Randy Shaw: Consider the Democrats top concerns. Health care? “We’ll get to it sometime.” Comprehensive immigration reform? “It’s still a priority.” EFCA? Off the political radar screen. Climate Change? “We don’t have the votes.” The Budget? Freeze all domestic spending but education and research but protect defense.
Berry Craig: The union-haters must still be in hog heaven over an AFL-CIO-sponsored poll that showed most Massachusetts union households supported Republican Scott Brown over union-endorsed Democrat Martha Coakley in the special election to succeed the late Sen. Ted Kennedy.
Gary Corseri: Can these radio jockeys really believe half of what they say? They serve the system that butters their croissants. They are the corporate media, they are the Republicratic party—two sides of the same coin—the tarnished coin, the cheapened, sinking coin of this realm.
Berry Craig: I’m a union-card carrying Hubert Humphrey Democrat. I support a public option. But you can bet your snow boots if I were a Bay State voter, I’d have trudged through a blizzard to cast my ballot for Martha Coakley, Brown’s Democratic opponent.
Ed Rampel: It’s time to dump and jump the sinking two-party ship of state and create a new progressive people’s party. If those well-meaning activists who’d wasted time and money supporting Obama, just so he could backstab them once he got in power, had expended that energy and money on creating a new genuinely pro-worker, pro-peace, pro-human rights, pro-gay rights, pro-single payer, pro-woman, pro-ethnic rights, anti-global warming, anti-Wall Street party, we’d be better off.
Paul Hogarth: With Scott Brown now pledging to be the 41st vote to kill health care reform, Democrats cannot react by ramming through a bill before the Senate seats him. Republicans are not interested in governing; it’s time to pass a real bill through reconciliation.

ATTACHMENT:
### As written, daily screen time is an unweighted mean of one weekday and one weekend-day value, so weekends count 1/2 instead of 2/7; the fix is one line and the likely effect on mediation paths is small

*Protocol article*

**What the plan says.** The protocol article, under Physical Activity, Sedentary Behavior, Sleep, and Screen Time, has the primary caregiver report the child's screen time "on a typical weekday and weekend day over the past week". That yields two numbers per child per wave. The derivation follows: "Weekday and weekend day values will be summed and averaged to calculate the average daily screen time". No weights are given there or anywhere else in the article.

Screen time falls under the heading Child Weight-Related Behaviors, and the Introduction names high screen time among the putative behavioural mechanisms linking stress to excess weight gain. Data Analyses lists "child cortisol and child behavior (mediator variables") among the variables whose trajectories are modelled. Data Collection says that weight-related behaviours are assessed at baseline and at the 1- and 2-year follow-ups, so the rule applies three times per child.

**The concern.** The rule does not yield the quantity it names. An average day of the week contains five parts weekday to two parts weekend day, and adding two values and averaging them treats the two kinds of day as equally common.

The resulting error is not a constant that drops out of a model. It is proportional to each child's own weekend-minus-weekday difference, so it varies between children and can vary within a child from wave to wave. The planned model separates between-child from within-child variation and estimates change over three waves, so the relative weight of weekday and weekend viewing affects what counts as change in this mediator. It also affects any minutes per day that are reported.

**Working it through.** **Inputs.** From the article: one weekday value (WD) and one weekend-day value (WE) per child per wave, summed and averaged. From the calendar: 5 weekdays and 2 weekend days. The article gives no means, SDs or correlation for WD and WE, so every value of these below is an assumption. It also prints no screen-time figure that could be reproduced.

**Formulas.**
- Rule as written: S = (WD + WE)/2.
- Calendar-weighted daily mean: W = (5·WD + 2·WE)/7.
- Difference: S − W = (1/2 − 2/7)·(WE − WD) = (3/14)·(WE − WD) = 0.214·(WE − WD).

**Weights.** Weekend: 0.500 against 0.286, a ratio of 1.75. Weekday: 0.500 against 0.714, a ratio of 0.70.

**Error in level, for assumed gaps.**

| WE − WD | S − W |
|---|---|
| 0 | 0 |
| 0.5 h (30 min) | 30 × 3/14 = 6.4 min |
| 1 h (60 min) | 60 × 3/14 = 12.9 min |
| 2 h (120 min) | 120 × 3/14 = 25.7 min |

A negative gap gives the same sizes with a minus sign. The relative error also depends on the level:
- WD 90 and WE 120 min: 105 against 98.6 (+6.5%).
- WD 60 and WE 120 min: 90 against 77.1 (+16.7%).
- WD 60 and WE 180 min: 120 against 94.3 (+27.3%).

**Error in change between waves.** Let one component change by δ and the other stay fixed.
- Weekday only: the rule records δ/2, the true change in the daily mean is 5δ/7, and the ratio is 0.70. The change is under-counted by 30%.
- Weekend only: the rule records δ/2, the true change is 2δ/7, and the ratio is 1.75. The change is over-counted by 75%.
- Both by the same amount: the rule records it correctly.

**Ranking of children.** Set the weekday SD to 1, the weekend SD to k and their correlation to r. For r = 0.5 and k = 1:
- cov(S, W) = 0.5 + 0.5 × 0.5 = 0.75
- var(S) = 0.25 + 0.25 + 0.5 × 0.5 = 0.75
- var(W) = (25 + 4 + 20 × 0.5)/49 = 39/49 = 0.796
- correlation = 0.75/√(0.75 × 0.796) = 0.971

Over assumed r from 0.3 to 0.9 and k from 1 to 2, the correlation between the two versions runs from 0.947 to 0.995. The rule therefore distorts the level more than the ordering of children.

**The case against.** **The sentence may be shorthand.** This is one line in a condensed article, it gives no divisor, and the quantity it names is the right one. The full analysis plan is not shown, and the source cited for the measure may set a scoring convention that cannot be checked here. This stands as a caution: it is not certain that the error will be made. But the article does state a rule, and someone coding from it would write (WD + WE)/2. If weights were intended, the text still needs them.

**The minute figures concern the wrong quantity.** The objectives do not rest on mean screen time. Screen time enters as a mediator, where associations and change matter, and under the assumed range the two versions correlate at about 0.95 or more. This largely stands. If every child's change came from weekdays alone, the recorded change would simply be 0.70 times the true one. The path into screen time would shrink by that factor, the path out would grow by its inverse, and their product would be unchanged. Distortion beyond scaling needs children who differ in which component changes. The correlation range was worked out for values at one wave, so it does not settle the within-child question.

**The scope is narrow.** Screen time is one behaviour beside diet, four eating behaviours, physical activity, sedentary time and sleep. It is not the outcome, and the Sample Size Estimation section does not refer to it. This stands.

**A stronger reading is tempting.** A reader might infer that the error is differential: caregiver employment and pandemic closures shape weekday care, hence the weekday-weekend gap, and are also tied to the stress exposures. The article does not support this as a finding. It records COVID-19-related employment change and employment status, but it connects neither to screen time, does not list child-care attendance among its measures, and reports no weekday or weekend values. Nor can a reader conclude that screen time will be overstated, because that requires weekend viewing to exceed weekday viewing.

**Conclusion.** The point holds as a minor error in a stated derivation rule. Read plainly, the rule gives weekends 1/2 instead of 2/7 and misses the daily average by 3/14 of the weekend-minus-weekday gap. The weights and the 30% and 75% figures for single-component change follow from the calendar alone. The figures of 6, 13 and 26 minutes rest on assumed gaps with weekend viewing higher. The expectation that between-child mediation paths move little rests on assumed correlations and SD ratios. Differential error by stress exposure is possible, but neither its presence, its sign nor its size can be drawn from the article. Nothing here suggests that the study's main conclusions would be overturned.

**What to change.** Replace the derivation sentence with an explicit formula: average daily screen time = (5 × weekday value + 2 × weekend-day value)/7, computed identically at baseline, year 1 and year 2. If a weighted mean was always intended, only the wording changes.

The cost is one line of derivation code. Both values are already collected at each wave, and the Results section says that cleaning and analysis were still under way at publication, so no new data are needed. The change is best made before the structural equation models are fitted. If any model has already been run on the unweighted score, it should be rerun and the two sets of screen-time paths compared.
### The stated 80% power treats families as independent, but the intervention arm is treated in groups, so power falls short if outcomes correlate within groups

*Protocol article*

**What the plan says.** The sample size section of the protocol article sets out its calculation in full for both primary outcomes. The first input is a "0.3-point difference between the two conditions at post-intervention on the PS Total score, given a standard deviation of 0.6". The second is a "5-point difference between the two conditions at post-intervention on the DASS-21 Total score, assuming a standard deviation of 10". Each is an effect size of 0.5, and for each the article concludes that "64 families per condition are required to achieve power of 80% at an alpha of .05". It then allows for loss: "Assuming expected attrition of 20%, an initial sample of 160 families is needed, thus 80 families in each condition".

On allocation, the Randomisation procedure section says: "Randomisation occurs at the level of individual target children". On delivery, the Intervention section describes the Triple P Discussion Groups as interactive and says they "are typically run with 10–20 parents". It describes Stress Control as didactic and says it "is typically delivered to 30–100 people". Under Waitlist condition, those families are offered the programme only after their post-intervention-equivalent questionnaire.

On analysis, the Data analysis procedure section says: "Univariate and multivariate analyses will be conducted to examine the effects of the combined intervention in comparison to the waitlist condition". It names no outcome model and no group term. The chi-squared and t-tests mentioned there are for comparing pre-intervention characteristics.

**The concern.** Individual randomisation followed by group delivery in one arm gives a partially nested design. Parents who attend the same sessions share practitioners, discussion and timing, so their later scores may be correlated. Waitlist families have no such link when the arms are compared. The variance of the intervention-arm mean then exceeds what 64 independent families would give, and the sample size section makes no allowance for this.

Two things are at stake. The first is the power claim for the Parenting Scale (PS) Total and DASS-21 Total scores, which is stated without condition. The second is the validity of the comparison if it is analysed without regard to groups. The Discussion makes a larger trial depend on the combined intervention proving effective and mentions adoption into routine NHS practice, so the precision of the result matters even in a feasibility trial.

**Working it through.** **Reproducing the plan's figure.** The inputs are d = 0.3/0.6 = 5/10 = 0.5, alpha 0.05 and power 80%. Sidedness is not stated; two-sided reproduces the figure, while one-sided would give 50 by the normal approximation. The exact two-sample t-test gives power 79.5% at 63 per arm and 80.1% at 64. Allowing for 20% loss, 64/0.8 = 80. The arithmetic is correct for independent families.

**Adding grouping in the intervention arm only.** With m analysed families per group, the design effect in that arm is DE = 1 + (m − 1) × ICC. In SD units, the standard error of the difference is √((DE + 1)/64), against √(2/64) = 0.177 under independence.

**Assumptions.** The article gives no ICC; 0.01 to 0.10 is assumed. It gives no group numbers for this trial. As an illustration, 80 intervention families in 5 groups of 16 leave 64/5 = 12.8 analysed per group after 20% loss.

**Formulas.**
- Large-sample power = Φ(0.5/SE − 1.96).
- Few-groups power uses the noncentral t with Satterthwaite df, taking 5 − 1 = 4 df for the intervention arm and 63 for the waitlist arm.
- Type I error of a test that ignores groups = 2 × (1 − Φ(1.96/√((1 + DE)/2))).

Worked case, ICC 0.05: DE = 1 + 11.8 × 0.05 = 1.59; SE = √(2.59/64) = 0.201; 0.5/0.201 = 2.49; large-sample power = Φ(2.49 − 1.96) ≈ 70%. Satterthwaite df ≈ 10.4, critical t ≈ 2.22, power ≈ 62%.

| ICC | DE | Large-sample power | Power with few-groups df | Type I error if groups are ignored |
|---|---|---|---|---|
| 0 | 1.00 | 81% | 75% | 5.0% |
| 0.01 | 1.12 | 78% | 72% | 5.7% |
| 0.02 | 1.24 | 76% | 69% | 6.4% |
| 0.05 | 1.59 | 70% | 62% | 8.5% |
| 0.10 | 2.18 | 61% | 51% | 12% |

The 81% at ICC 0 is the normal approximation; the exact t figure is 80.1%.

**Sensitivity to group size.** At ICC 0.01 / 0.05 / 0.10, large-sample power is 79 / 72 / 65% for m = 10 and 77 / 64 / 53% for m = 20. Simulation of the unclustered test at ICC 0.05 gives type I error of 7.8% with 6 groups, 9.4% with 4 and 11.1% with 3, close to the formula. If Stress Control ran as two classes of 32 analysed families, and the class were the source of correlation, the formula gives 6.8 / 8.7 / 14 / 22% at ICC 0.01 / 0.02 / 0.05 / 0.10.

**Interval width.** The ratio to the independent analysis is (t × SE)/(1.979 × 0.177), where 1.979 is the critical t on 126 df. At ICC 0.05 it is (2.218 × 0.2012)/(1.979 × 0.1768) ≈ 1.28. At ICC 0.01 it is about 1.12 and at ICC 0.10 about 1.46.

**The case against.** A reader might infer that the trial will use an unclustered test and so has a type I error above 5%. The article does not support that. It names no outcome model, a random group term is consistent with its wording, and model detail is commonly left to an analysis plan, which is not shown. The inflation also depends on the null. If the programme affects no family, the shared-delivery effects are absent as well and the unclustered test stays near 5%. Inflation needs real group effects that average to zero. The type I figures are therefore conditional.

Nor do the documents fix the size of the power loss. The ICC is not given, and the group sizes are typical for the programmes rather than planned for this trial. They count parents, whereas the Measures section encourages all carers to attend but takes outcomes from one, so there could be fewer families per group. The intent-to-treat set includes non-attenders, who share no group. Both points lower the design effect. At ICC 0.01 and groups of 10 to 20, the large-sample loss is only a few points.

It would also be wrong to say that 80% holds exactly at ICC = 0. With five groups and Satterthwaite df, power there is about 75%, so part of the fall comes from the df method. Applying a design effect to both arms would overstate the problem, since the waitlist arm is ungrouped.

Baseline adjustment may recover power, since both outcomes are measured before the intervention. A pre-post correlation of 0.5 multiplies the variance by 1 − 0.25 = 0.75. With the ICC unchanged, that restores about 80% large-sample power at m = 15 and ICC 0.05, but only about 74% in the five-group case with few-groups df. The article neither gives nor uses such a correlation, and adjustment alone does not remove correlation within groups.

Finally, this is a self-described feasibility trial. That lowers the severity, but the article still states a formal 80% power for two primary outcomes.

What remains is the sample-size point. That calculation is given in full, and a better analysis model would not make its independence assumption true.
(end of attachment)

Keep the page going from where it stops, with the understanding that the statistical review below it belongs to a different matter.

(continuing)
Randy Shaw: In the Beltway, the Obama Administration frustrated key constituency groups and organizations by failing to push for transformative change. In the world where most people live and work, activists were not deterred by Obama’s inaction and instead seized upon the “Si Se Puede” spirit to build successful campaigns for justice.
Joseph Palermo: The Obama Administration cut far too many deals with the same corporate special interests that have dominated Washington since the Reagan years. Obama watered down his agenda. The Democratic base stayed home. The Republicans were energized beyond belief. And the Democratic candidate in a Democratic state lost the “Lion of the Senate’s” seat.
Randy Shaw: The Democratic Party is facing a voter revolt because it once again allowed its corporate wing to set its agenda. And while the media blames the left Obama and the Democrats either implement a progressive agenda and shape the midterm elections around populist themes, or face further electoral “upsets” in November.
John Peeler: The defeat of Martha Coakley in the race to succeed Ted Kennedy certainly shows the folly of taking victory for granted and failing to mount a serious campaign. But it also puts on display the complete political incompetence of the Obama administration and the national leadership of the Democratic Party and the Congress.